Tea with the Dames Movie Review: An Absolute Delight

The documentary Tea with the Dames is exactly as it is advertised: A quartet of legendary British dames having a long conversation about their lengthy careers while sipping tea. As a result, we might not see it compete in the Oscar race for Best Documentary since films in that category tend to deal with heftier subject matter. But Tea with the Dames is still a worthwhile experience regardless. It’s an insightful look into the lives of legendary performers that also works as a piece of pure escapism.

Seeing Dame Maggie Smith discuss becoming a mainstay in pop culture thanks to Harry Potter and Downton Abbey is rather delightful. She also gets detailed because she delves a bit into the filmmaking process of the first Harry Potter film, talking about how the camera would focus more on the children while filming quick reaction shots of her and the adult actors.

However, while the conversations these ladies have delve into the artistry of acting and their experiences of being on a film set, there are times where they do get serious. For example, Judi Dench discusses how she fell victim to the ageism present in the industry before she was offered the role of Queen Victoria in Mrs. Brown, the role that landed Dench her first Oscar nomination. Since then, her career has flourished and she’s probably become more prolific than she was in her younger years.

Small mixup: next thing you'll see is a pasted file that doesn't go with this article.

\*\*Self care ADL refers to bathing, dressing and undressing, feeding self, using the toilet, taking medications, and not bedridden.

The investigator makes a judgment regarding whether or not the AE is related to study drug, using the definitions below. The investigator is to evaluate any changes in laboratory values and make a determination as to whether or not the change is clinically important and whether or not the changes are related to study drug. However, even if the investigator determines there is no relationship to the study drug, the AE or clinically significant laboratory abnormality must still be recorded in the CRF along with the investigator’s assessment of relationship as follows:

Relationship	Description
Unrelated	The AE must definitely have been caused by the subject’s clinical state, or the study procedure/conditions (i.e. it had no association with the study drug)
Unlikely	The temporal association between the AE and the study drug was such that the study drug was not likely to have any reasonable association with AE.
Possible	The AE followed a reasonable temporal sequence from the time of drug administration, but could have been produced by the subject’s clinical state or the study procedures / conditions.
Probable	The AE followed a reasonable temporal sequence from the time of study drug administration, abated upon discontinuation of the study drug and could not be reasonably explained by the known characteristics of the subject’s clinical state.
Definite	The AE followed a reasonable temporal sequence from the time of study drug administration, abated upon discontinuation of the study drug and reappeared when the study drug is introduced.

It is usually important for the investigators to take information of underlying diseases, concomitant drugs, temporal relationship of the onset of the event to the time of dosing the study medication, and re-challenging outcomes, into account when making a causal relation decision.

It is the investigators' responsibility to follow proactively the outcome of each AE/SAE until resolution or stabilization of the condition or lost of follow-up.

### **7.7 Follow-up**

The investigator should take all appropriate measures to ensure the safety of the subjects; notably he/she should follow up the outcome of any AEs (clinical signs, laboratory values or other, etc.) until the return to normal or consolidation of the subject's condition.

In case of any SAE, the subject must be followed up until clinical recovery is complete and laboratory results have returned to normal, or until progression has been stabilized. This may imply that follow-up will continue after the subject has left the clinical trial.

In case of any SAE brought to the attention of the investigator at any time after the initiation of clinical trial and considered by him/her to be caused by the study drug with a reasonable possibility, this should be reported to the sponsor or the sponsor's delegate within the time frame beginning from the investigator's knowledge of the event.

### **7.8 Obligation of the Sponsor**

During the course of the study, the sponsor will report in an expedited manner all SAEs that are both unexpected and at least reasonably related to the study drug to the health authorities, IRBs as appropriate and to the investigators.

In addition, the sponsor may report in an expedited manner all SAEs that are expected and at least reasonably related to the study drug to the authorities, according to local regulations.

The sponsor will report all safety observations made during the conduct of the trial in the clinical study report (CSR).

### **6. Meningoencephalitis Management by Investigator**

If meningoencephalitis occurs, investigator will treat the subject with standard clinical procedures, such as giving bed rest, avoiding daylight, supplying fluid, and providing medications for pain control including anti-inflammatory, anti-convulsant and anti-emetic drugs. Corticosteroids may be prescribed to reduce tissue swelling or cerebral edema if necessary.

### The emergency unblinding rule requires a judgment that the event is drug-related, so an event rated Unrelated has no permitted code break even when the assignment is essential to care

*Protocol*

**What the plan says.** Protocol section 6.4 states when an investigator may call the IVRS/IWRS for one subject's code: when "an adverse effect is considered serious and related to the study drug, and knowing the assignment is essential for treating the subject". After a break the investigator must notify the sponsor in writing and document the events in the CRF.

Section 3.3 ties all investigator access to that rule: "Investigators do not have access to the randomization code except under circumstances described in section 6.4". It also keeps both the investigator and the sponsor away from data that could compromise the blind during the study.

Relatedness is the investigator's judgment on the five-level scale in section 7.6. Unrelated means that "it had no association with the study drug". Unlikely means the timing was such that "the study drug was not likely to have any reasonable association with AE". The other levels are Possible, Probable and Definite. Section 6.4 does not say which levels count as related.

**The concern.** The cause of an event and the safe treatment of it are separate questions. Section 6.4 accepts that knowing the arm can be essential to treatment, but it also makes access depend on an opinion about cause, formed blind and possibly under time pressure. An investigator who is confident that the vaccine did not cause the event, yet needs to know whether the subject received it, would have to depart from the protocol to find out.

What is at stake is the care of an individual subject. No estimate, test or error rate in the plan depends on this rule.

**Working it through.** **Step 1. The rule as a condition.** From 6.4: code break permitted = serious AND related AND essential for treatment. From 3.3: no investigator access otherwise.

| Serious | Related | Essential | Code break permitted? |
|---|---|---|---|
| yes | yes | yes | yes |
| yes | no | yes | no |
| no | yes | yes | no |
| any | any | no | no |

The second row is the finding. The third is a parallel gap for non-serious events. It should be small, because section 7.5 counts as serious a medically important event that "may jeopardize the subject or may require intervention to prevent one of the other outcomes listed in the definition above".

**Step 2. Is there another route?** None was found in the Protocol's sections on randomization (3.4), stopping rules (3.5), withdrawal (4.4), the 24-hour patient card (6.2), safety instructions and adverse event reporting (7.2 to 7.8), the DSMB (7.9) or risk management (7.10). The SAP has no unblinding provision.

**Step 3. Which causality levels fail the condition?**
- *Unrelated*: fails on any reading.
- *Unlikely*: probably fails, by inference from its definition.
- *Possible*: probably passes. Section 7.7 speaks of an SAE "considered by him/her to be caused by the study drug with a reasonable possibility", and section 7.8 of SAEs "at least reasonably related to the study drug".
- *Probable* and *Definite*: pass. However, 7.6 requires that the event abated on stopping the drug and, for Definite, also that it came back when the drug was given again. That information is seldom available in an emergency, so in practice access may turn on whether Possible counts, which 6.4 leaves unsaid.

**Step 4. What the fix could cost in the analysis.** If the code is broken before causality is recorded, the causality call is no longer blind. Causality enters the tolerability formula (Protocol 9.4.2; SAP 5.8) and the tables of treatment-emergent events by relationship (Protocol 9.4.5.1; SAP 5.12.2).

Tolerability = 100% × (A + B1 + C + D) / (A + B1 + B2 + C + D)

We get to see Maggie Smith and Judi Dench go into great detail about their lives. However, we don’t get much of a backstory from Eileen Atkins or Joan Plowright. Understandably, Dench and Smith are the ones that possess more star power. But it would’ve also been nice to hear a bit more about the experiences of Atkins and Plowright. Then again, maybe Eileen and Joan didn’t do as much speaking. Either that or they had plenty to say that was left on the cutting room floor due to time constraints.

For what it’s worth, we do get to see Eileen Atkins discuss how she got her start as a theatre actress and slightly delve into the differentiation between film and theatrical acting. There are even moments where Joan Plowright goes a bit into her home life and marriage to Sir Laurence Olivier. However, it still mostly feels like the “Maggie and Judi” show.

Despite that slight flaw, Tea with the Dames is worth a watch for anyone who’s a fan of these actresses. It’s enjoyable watching them engage in witty banter but it’s also fascinating seeing them talk about their prestigious careers. Have a sip of tea and enjoy!

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Matthew St.Clair

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